“After attending a three course gourmet dinner to discuss world hunger, these men will go to a Classic Claret wine tasting hosted by Janis Robinson, wine columnist for the Financial Times,” she said.

“Be careful for God’s sake, that’s a Latour 1952,” a sommelier pleaded.

“Do you know how much medicine we could purchase with the price of this bottle?” Schildkraut shouted.

Outside, reporters asked Schildkraut how she had managed to wangle an invite to this exclusive session. She reddened and hesitated for a moment.

“I sold myself as a sex slave to Eliot Shpritzer, a real estate mogul from New York,” she said. “The price was his invitation.”

” I, too, wanted to know what it’s like to be exploited and degraded…”


Executives played the “blame game” at Davos and the US was the loser.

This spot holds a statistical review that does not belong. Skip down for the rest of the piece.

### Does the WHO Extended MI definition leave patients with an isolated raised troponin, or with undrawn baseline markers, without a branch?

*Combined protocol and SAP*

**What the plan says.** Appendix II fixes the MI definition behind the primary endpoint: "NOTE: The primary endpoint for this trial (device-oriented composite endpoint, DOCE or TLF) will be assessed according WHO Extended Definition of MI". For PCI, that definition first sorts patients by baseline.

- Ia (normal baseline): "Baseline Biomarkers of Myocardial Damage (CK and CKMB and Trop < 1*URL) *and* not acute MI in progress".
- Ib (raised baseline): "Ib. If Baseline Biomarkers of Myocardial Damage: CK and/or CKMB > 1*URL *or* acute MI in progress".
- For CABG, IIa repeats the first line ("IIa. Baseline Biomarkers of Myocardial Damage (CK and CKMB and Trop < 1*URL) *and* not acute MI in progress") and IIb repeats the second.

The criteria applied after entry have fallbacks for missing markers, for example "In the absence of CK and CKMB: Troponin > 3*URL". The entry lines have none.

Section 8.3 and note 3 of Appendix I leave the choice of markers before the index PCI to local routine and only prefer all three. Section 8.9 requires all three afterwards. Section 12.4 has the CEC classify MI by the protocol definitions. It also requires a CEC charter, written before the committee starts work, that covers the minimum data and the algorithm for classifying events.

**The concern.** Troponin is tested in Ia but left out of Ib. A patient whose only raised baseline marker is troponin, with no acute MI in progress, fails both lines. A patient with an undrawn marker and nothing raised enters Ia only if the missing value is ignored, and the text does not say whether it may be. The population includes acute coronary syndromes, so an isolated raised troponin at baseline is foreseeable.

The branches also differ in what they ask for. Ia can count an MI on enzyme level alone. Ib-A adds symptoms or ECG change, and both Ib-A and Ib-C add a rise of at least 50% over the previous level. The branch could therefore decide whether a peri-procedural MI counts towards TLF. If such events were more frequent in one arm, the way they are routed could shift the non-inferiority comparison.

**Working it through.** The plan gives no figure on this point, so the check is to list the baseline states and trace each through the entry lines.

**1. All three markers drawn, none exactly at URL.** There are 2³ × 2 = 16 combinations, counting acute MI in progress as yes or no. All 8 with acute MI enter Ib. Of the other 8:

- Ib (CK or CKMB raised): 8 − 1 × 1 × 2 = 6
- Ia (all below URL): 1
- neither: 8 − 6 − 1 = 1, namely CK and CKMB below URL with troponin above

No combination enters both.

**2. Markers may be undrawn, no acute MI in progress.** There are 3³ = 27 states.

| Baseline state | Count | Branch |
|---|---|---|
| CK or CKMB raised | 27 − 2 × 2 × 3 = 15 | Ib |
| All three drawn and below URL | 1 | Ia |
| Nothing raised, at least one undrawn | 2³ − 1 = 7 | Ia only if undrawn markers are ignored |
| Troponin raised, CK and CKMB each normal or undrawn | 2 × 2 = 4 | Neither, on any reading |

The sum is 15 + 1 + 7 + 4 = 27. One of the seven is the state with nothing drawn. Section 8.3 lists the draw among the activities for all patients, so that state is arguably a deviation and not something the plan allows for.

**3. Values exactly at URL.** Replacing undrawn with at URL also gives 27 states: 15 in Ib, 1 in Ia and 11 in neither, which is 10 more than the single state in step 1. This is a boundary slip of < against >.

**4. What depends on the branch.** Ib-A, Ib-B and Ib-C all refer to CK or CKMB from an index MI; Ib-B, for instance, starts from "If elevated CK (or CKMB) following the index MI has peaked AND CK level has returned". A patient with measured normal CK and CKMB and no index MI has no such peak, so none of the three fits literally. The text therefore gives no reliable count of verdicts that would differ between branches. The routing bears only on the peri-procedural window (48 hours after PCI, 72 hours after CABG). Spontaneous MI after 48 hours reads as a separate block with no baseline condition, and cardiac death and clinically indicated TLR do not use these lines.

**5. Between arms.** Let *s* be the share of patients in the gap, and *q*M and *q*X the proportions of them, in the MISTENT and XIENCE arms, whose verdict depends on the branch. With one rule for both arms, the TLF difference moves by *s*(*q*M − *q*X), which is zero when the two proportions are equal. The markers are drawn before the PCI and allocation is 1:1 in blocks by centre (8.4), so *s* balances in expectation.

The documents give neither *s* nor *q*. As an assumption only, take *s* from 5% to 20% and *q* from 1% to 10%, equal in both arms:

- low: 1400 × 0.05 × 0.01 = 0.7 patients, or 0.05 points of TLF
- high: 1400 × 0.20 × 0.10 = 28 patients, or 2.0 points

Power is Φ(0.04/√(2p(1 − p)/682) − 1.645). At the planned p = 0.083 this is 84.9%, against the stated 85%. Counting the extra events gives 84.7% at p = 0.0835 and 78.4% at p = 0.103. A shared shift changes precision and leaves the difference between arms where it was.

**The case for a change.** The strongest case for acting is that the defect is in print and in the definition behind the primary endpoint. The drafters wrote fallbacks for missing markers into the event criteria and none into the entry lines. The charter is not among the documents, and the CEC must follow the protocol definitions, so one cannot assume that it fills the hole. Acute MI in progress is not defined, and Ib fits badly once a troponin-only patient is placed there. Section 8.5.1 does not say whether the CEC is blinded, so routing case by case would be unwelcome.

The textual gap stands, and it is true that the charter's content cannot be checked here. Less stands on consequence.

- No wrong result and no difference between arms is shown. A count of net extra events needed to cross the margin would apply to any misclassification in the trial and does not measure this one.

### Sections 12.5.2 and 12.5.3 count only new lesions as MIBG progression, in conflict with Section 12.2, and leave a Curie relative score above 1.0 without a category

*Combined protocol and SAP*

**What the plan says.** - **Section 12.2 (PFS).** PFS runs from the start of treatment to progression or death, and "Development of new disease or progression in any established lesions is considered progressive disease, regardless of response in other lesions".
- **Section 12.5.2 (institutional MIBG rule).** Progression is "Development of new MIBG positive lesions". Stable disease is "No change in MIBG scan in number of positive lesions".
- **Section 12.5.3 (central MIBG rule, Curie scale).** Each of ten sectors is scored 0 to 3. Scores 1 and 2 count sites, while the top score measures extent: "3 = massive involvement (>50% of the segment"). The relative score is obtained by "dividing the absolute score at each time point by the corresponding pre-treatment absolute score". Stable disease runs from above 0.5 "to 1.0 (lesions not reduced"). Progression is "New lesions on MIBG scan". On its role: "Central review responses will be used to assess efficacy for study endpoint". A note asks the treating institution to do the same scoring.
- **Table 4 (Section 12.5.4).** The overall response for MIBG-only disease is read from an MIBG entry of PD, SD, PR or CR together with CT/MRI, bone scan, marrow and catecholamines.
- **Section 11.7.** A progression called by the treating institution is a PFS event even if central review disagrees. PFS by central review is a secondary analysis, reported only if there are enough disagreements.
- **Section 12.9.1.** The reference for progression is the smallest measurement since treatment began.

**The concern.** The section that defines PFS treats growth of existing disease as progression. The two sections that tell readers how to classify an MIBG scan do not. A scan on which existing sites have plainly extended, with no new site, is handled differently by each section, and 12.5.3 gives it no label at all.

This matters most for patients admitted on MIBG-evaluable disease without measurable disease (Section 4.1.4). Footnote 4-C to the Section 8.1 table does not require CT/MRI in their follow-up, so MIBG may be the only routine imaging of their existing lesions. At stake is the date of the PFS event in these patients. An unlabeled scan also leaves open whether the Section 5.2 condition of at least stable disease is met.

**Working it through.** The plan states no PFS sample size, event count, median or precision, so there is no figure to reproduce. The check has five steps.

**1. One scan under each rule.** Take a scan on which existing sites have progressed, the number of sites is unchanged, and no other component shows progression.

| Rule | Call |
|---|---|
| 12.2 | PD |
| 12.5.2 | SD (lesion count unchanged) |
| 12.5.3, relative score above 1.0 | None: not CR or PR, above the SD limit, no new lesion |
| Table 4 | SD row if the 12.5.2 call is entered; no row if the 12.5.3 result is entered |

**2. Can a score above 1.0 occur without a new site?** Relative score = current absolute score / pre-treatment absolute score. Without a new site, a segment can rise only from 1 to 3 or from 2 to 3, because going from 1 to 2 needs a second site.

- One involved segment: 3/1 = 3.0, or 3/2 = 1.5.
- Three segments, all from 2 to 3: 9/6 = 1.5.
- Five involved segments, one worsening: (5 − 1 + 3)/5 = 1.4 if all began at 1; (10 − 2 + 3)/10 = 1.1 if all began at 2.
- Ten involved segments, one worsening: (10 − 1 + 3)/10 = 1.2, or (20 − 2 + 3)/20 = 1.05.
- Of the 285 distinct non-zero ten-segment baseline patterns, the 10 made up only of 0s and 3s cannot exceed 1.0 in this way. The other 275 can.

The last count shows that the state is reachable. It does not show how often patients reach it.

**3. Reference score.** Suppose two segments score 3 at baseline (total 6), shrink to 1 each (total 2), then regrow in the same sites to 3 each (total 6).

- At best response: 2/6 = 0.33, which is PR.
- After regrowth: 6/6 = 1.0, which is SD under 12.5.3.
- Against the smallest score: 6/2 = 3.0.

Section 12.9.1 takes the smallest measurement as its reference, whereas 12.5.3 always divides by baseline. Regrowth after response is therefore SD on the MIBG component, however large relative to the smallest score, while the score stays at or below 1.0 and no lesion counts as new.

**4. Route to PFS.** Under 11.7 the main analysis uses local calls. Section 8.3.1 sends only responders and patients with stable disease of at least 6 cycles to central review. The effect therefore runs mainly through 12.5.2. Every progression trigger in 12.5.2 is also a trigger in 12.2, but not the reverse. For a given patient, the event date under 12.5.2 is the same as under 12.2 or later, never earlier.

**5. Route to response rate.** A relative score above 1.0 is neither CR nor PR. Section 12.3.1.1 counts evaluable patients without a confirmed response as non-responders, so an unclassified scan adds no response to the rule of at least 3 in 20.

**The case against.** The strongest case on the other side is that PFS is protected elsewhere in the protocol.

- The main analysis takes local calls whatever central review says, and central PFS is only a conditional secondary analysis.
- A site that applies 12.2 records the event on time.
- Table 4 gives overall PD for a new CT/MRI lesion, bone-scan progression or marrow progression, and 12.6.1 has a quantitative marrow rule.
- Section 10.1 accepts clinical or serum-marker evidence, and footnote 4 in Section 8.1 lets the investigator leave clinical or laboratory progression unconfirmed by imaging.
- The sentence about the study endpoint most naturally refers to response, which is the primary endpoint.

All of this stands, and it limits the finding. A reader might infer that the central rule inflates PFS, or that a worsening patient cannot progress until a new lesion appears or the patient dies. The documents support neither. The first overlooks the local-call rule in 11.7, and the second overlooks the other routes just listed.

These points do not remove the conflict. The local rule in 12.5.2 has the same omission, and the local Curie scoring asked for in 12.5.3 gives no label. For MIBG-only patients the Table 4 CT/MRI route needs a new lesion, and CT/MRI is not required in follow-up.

Chinese Premier Wen Jia Bao blamed China’s sudden slowdown on US’s “macroeconomic failures and “underregulated economy.” He threatened to stop buying US T-bills, but was then seen offstage with his head in his hands, moaning: “What am I going to do with all that money?”

Russian President Putin blamed social unrest, the price of oil, the dispute with the Ukraine and the watery borscht on the US. He then raised eyebrows when he blamed an anti-government demonstration in Vladivostock on “Communist agitators.”

Finally, the Americans had enough. When asked how American bankers could be so “stupid,” Morgan Stanley Asia Chairman Stephen Roach fired back: “How could the regulators have been so stupid? How could the borrowers have been so stupid? How could everyone have been so stupid?”

Outside, the dispute continued.